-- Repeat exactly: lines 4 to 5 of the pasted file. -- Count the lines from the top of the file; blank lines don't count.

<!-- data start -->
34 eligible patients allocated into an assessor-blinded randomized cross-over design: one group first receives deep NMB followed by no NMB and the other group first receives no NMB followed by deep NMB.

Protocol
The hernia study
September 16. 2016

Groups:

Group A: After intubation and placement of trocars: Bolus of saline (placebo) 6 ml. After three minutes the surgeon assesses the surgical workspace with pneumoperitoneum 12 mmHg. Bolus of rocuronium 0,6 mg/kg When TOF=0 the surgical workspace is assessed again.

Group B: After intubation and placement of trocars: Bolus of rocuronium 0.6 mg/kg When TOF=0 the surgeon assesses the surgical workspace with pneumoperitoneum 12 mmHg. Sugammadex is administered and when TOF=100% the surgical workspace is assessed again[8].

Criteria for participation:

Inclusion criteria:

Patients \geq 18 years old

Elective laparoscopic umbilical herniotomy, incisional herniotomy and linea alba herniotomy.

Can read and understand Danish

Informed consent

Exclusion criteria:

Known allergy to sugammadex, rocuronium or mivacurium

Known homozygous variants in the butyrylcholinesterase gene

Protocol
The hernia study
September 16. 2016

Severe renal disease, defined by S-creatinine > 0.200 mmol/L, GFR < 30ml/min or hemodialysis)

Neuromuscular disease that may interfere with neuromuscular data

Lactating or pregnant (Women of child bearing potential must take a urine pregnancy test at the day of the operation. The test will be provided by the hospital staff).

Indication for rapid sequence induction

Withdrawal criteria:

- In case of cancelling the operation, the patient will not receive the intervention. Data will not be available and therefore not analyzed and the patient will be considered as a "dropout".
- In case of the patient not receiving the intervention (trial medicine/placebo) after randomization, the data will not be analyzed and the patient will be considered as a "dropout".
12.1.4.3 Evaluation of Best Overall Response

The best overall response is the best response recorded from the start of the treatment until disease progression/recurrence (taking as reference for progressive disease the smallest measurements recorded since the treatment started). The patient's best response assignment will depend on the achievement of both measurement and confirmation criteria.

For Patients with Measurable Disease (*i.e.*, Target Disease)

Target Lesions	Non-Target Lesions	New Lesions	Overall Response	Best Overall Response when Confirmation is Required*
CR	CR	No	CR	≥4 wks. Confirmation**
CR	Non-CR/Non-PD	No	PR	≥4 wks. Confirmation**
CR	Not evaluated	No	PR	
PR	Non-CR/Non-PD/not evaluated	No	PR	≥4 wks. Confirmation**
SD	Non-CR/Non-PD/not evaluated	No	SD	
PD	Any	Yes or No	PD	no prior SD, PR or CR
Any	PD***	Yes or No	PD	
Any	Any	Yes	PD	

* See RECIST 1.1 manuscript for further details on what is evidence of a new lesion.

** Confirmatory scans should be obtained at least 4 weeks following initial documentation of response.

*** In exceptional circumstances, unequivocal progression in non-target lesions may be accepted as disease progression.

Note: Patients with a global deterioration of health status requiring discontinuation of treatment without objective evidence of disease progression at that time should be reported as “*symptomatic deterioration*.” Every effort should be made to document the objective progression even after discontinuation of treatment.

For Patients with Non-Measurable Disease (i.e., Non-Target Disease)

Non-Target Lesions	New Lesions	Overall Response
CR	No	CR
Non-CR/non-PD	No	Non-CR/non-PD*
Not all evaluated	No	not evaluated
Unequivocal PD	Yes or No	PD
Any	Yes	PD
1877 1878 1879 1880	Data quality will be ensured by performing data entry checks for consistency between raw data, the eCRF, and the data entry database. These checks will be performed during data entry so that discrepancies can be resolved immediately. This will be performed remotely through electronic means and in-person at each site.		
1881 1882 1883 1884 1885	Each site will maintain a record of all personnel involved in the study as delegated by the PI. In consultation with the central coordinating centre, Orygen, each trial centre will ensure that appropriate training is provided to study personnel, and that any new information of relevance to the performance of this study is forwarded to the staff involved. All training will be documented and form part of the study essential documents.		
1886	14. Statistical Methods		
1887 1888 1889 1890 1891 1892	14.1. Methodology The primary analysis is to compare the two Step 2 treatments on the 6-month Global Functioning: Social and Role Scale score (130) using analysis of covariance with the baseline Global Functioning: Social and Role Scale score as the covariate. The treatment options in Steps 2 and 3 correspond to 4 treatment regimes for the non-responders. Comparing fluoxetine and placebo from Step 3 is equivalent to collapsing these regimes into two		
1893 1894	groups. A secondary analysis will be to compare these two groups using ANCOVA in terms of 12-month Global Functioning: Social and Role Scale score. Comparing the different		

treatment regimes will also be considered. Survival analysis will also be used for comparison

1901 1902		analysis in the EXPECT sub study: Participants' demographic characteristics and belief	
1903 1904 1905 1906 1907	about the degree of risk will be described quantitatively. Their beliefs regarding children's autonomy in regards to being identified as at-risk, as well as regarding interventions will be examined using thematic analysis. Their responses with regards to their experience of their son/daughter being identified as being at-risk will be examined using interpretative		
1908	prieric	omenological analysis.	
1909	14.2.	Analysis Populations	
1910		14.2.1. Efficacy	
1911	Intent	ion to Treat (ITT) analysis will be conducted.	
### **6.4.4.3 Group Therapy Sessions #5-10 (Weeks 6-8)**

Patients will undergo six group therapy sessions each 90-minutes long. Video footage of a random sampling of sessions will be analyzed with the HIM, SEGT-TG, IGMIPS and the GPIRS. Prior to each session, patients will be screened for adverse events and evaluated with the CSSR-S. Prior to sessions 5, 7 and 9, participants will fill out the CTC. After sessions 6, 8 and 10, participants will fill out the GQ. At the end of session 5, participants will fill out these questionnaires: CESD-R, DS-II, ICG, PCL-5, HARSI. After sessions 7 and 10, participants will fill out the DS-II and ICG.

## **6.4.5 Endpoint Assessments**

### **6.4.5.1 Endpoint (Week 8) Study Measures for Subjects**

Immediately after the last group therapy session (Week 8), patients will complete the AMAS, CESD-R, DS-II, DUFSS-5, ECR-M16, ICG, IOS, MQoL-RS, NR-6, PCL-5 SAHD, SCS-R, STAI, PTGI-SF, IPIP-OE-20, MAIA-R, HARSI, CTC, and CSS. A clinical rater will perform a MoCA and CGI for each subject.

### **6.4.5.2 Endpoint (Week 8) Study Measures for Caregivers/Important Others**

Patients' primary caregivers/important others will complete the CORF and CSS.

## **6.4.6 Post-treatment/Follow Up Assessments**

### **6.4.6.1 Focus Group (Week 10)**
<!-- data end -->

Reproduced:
September 16. 2016

Groups: